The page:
treatments. ?There?s a real risk that the ICMS
is trying to deregulate all of autologous stem
cell applications regardless of what the use is
going to be,? he says.
The ISSCR task force, which counts Sipp as
one of its members, plans to ask stem cell clinics
to provide peer-reviewed evidence of efficacy
and safety in animal studies and clinical trials,
as well as to demonstrate government and
institutional review board approval ahead of
That?s a high bench mark, says ISSCR
president-elect Elaine Fuchs of Rockefeller
University in New York?but one that is
necessary to protect vulnerable patients, she
stresses. ?We want to make it clear that many
of the therapies that are reported as being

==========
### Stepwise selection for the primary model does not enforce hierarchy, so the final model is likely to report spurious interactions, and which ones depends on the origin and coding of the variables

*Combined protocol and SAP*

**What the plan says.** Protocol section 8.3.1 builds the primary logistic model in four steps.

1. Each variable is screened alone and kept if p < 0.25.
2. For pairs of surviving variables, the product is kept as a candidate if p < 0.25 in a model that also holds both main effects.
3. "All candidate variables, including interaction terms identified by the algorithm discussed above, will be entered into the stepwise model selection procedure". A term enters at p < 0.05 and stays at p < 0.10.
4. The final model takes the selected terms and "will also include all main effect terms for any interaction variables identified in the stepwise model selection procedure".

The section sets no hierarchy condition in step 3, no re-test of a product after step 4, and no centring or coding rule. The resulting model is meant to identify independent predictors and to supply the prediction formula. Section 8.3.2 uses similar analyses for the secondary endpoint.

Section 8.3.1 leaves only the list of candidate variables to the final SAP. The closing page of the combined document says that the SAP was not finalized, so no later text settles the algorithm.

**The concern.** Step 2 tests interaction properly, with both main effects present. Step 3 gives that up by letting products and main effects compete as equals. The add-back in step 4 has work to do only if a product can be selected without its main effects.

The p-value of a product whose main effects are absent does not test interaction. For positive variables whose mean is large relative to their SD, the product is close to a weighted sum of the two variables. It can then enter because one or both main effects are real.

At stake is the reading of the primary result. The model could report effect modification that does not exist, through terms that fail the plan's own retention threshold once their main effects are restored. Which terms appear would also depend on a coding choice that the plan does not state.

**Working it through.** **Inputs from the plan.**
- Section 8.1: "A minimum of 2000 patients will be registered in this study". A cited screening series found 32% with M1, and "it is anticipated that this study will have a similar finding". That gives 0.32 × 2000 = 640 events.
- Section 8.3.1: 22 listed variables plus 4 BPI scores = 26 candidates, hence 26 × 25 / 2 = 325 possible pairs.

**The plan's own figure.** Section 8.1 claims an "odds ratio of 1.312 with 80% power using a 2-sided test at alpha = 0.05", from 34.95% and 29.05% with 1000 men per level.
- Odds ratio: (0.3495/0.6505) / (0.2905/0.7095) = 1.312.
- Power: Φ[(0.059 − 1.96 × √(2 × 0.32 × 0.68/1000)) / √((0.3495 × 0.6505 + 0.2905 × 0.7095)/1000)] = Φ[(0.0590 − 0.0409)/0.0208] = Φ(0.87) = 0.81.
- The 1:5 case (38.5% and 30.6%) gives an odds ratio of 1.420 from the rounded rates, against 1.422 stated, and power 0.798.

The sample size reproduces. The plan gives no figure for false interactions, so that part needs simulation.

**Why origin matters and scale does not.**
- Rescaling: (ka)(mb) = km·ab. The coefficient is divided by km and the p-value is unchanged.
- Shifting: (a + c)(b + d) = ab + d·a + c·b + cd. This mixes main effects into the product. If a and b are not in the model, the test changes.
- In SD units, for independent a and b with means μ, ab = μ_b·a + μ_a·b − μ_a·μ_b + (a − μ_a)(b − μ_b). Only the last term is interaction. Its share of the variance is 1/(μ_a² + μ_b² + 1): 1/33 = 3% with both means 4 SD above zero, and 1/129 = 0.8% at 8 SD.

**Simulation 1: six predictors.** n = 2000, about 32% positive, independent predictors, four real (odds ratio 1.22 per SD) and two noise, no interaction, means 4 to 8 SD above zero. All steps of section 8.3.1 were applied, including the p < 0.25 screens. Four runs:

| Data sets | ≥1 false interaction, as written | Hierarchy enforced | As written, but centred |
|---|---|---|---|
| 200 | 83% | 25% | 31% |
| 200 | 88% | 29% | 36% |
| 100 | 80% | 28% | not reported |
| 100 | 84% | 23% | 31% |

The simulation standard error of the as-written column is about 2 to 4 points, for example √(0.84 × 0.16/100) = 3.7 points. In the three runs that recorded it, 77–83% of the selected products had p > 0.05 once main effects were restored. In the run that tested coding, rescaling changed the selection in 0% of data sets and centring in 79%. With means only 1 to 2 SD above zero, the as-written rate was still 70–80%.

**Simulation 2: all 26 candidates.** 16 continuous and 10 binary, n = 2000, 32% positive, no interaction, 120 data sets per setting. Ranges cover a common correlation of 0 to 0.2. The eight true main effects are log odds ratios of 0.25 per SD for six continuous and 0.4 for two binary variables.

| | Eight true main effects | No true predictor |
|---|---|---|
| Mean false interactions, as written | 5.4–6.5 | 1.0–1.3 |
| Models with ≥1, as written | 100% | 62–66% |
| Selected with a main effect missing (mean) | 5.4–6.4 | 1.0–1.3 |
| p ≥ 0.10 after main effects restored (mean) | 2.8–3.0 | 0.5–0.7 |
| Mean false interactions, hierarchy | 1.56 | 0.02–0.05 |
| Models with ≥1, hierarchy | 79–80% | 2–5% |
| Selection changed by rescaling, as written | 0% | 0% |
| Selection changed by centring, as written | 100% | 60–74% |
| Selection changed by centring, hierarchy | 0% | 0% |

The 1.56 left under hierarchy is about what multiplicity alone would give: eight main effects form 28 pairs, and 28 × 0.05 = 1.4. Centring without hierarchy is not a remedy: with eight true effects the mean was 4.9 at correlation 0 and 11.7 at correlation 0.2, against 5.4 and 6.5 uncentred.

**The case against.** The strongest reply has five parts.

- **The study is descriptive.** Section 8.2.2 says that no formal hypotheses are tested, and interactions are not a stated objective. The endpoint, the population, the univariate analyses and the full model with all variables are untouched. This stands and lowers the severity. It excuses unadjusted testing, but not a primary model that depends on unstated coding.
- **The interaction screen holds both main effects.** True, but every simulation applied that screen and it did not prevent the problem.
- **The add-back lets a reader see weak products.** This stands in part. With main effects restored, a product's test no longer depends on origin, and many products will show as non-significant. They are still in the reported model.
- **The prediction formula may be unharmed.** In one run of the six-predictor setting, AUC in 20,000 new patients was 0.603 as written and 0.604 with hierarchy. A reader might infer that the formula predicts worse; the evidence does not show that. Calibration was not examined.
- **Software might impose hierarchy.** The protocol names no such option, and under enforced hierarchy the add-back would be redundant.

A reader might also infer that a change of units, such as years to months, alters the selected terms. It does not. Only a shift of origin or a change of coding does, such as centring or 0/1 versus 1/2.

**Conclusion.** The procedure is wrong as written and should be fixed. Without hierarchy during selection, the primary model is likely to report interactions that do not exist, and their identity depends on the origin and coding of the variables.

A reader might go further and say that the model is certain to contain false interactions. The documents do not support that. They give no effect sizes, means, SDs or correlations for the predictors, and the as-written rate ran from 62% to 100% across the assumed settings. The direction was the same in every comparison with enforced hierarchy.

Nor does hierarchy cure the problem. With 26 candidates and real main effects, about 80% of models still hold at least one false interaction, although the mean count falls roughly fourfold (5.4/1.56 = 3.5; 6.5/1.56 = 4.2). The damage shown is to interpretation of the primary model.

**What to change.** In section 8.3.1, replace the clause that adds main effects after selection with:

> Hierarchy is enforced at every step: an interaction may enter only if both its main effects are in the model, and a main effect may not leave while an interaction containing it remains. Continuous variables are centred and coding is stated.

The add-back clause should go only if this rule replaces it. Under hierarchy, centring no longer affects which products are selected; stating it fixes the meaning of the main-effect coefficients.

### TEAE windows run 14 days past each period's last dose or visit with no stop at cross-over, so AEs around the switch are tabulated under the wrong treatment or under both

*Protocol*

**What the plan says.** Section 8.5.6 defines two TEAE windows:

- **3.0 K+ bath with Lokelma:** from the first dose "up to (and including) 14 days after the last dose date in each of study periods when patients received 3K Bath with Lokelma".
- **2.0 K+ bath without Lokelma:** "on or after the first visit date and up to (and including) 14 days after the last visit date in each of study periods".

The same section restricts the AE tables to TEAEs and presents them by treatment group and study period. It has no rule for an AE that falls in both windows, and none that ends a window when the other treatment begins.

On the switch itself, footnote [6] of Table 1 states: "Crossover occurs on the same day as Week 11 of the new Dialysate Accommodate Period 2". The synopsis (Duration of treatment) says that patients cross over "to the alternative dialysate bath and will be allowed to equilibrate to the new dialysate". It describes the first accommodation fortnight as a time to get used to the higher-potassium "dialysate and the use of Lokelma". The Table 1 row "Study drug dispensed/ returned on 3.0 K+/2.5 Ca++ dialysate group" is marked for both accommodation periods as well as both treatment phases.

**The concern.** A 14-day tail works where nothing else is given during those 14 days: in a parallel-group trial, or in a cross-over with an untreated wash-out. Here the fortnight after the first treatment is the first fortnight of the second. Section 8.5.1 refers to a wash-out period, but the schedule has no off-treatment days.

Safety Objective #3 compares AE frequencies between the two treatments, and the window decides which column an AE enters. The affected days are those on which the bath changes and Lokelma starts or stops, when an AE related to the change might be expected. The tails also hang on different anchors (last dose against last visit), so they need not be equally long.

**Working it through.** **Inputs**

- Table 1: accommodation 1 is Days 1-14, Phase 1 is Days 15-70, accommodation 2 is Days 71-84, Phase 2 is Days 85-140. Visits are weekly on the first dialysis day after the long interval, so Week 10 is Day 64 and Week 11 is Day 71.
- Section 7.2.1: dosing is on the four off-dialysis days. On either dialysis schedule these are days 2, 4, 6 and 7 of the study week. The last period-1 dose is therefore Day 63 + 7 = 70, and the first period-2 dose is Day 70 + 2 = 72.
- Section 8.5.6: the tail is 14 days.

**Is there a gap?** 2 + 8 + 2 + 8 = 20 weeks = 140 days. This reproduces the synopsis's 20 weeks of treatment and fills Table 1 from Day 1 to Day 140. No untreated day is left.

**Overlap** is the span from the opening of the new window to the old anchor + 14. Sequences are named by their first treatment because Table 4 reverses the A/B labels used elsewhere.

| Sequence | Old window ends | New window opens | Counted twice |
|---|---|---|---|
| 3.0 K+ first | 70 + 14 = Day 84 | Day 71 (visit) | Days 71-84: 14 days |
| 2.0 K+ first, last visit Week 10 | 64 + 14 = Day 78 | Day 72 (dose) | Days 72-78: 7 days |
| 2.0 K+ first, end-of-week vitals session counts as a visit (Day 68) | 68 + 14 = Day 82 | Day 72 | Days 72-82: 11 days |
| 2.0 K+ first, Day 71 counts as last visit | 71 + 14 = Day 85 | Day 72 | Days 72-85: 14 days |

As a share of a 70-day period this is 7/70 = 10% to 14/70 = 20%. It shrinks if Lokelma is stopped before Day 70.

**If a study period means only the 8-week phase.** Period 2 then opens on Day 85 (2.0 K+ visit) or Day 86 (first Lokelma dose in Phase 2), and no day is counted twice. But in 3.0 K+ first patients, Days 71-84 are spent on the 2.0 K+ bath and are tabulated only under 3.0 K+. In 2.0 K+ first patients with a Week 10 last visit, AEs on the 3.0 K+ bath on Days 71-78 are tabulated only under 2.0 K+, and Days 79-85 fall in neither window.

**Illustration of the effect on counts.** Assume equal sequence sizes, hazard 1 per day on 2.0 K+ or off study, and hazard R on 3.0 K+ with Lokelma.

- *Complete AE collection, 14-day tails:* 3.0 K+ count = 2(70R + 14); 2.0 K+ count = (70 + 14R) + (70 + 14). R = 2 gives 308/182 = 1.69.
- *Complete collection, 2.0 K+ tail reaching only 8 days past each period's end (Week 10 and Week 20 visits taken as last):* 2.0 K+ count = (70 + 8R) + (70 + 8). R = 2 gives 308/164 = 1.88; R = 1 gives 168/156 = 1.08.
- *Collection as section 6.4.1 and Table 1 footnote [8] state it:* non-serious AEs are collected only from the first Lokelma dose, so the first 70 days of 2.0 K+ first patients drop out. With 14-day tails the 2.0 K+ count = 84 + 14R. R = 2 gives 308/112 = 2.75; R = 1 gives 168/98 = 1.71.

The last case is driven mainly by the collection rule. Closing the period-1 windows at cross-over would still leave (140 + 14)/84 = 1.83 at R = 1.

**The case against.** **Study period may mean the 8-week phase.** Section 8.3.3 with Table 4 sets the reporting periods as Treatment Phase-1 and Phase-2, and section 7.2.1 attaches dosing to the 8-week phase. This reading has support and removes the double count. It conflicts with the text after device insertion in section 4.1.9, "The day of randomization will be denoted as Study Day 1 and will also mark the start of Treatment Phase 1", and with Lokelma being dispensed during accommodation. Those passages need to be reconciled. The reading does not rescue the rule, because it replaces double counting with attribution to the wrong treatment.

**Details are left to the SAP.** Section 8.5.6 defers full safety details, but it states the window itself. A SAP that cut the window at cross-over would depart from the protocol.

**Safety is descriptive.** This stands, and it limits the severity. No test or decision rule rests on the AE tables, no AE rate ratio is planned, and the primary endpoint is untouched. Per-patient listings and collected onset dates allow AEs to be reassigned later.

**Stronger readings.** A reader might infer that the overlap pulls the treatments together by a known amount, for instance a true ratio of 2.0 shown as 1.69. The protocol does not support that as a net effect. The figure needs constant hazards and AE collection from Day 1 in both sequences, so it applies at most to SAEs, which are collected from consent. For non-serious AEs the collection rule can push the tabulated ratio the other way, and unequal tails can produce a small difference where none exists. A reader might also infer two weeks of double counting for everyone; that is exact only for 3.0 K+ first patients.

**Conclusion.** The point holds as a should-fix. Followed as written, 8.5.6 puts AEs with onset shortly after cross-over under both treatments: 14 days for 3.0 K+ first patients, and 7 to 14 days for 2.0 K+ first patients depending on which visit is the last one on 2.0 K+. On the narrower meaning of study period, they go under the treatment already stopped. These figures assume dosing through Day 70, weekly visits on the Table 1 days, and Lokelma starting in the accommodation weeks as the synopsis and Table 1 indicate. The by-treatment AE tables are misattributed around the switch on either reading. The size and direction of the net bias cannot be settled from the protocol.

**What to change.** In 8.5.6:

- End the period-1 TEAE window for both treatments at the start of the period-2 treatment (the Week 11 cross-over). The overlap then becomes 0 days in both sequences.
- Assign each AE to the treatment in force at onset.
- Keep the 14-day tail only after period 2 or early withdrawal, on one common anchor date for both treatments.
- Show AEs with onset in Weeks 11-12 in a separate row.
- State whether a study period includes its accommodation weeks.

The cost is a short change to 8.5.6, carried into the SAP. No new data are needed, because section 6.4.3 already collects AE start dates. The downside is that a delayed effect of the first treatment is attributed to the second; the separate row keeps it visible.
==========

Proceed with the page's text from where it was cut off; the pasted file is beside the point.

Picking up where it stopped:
fabulous cures for many different types of
disease are still in their infancy and not backed
up by the scientific evidence,? she says.
Elie Dolgin, New York

It is good that clients know that stem cell therapy is experimental and certainly unproven. When I see all of the possible side effects of the drugs for all manner of "illnesses" on TV and hear about the really serious side effects of some discontinued pain medication not to mention that most of the established medical treatments for cerebral palsy are barbaric and the drugs they use off label to treat people with are loaded with side effects, informed experimental stem cells from safe sources delivered effectively are a much better choice. Even the fury that simple hyperbaric oxygen therapy for cerebral palsy engenders from the mainstream medical/insurance establishment is sad.